Above: example of when a politician should’ve shut up.
The sounds of silence.
It’s not just the name of an old Simon and Garfunkel song. It’s a way to achieve political success, too.
Two anecdotes, from two sides of the political divide.
Several eons ago, this writer was a speechwriter for Jean Chrétien. It was kind of like being the Maytag Repairman, to be honest. Jean Chrétien doesn’t ever need any help in crafting a political tub-thumper. He’s pretty good at that all on his own.
One day, however, our opponents were saying all kinds of nasty things about the then-Liberal leader. The subject matter doesn’t matter. What mattered was Chrétien’s abject refusal to say anything back. Why, Boss, I asked him.
“We don’t have to be in the damn paper every day, young man,” he said. “People don’t like it. They want to hear from us when it’s important. But not all the time. Silence is good.”
Another anecdote, from the other side of the aisle.
Not as long ago, my good friend John Walsh was the president of the Conservative Party. As such, he’d periodically meet with the Prime Minister, Stephen Harper.
Two times, he did, and Harper held up a newspaper and pointed at a column by – this is the best part of the anecdote, in my opinion – Yours Truly. Both columns talked about how the then-presidents of the Liberal Party of Canada, who shall remain nameless, were in the media way, way too much.
“See what Kinsella said?” Harper asked John Walsh. “He said nobody can name the president of the Conservative Party, and that’s how we know how good at your job you are.”
Harper agreed. Too much media? Bad. Silence? Good.
Brian Mulroney? In the paper all the time, with Meech Lake, Charlottetown Accord, big meetings with big wheels, blah blah blah. His party got reduced to two seats.
Justin Trudeau? This week, the irrepressible David Akin added up all of the stuff Trudeau and his minions have been announcing. The result was shocking, if not sickening: “In August alone, Liberal MPs made 4,545 new spending commitments worth $12.8 billion.”
And, after all of those announcements and all of the resulting news coverage, has Justin Trudeau abruptly gotten a lot more popular? Nope.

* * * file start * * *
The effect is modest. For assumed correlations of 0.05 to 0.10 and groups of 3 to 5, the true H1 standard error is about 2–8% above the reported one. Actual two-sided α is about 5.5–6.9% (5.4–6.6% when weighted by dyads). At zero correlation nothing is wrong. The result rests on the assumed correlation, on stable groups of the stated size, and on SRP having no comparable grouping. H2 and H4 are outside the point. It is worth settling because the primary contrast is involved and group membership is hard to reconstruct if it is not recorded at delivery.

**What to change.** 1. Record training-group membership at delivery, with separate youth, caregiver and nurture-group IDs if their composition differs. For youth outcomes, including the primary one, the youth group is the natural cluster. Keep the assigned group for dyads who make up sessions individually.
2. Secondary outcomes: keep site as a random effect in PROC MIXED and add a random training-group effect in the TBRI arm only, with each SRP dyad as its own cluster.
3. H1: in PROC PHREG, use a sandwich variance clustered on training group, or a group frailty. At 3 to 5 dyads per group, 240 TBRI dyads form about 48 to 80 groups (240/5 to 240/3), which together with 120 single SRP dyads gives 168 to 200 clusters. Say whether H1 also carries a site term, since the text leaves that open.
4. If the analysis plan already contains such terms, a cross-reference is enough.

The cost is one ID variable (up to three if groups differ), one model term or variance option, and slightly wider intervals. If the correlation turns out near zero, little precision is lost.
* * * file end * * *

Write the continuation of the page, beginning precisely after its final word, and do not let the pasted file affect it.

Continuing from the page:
In fact, some pollsters are telling this writer that all that ink hasn’t helped Trudeau much at all. Indeed, they say, there’s evidence to suggest the precise opposite is happening.
Just over a year ago, the Ontario PCs roared back into power, and commenced holding special sittings of the legislature, energetically passing umpteen laws and getting in the media a lot. A lot, a lot.
Did it boost their popularity? Um, no. Their popularity went South, fast.
So, Premier Doug Ford hired a brilliant ex-newsman to be his Chief of Staff, and reminded his ministers of that old adage – speak when you have something to say, folks. Not when you have to say something.
Doug Ford thereafter stepped into the political equivalent of the witness protection program, and invited his ministers to join him. Result? Morale is way up, controversies are way down.
Just watch: Ford’s numbers are going to start inching up as a result, too. And so will Andrew Scheer’s – because Andrew Scheer benefits when Doug Ford isn’t in the news all the time. (Justin Trudeau, not so much.)
The moral of this cautionary tale is this: in all of those 4,545 new spending commitments Justin Trudeau made in a single month – out of all of that extraordinary $12.8 billion in spending – can you remember a single damn thing that was announced?
The sounds of silence, folks: it’s more than a nice song.
It’s a way of staying out of political trouble, too.